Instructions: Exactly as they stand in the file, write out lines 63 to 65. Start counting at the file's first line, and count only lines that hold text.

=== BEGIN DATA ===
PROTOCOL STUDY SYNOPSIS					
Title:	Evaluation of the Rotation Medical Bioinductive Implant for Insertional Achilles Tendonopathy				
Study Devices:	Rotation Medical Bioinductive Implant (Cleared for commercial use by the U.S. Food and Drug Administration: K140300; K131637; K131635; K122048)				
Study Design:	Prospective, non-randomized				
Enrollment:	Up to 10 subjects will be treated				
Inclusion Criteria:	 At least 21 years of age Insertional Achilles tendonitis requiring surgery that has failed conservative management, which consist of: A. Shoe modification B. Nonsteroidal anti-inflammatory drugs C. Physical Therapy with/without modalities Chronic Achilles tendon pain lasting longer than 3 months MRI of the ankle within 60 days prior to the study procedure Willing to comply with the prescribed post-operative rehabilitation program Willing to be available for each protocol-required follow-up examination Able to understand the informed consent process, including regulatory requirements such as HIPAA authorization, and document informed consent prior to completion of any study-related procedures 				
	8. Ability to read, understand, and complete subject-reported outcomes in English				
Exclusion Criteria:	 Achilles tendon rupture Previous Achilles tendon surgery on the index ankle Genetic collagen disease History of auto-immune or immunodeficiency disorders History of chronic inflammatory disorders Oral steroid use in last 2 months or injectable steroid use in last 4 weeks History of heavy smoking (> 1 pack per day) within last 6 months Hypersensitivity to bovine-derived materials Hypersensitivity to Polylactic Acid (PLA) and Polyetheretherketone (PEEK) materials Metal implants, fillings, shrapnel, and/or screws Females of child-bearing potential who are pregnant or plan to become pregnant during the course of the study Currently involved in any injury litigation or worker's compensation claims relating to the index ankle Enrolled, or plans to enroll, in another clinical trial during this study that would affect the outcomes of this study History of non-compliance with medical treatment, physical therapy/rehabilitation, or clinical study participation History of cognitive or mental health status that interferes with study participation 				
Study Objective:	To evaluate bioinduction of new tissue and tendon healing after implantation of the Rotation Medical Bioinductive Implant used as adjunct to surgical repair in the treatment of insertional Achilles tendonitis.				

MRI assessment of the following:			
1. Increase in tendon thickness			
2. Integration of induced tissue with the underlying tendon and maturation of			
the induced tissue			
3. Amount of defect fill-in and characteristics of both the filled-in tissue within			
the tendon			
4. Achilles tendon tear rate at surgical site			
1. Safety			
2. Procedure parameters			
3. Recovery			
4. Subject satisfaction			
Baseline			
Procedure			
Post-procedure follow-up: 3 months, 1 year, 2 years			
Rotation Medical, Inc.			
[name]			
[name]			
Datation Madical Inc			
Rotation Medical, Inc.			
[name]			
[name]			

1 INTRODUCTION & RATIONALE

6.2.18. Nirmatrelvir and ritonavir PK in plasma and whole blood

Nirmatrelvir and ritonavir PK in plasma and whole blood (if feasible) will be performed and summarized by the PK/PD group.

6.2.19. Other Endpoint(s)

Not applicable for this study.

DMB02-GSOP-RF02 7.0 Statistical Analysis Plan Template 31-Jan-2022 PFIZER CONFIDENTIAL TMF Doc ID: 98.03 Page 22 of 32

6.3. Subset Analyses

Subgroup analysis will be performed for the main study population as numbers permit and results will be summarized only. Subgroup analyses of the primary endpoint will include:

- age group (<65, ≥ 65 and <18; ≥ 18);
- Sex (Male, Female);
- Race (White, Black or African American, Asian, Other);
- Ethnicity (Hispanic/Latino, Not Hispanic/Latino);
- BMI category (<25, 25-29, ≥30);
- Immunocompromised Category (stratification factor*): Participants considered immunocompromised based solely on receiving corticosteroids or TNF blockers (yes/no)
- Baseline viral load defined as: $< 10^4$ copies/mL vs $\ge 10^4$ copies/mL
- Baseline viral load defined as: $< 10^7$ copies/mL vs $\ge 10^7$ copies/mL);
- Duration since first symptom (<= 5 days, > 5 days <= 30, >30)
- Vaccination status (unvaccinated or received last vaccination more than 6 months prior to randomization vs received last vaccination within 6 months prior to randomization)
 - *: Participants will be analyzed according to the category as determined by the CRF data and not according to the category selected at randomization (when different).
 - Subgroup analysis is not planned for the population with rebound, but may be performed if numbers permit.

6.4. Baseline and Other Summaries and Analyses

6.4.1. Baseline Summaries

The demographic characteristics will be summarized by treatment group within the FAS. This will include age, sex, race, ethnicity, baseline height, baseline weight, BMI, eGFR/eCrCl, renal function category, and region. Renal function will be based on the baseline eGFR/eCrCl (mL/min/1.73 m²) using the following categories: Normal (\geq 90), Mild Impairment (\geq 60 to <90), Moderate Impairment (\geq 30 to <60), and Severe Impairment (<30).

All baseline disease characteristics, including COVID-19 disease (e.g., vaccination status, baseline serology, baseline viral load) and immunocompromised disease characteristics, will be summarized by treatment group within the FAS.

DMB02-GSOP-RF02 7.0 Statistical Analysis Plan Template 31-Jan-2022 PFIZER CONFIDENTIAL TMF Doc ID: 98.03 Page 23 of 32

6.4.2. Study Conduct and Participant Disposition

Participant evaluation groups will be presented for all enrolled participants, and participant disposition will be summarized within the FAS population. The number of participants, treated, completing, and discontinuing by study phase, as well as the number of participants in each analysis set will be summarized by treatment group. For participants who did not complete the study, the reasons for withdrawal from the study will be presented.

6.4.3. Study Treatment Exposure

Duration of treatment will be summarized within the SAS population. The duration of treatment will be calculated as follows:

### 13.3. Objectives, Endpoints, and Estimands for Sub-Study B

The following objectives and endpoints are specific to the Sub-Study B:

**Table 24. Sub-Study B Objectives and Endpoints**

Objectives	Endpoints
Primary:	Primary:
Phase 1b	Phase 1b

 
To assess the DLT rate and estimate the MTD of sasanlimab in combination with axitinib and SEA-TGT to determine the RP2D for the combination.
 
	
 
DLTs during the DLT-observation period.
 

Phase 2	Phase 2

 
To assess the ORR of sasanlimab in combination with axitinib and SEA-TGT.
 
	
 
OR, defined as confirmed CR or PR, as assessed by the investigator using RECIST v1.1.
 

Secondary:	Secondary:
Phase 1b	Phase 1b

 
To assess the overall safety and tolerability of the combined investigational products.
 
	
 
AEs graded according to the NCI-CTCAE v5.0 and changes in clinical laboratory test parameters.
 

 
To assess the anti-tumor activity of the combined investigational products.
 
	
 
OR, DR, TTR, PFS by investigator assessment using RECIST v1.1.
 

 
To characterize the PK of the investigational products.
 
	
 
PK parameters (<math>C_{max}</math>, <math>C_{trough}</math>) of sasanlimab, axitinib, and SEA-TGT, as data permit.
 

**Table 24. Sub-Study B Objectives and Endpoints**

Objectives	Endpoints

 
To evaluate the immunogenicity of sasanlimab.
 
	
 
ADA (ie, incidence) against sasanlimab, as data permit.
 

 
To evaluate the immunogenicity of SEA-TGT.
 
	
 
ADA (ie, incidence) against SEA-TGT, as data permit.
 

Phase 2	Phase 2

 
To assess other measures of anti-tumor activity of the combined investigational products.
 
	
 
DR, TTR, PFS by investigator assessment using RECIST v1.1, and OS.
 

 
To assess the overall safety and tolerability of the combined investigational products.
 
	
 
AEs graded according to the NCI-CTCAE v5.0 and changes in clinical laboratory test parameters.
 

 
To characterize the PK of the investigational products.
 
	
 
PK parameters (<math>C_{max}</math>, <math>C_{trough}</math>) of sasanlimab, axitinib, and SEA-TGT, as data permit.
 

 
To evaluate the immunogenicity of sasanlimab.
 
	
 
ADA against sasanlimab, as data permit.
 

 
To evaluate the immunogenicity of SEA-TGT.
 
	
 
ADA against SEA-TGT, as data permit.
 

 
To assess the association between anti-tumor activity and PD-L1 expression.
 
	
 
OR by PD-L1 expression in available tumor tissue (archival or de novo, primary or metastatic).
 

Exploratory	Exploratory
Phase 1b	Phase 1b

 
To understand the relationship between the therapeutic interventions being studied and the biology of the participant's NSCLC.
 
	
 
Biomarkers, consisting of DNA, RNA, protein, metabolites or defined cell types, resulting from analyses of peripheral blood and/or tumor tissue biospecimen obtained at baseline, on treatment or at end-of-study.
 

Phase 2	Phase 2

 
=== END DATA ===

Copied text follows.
Objectives	Endpoints
Primary:	Primary:
Phase 1b	Phase 1b

 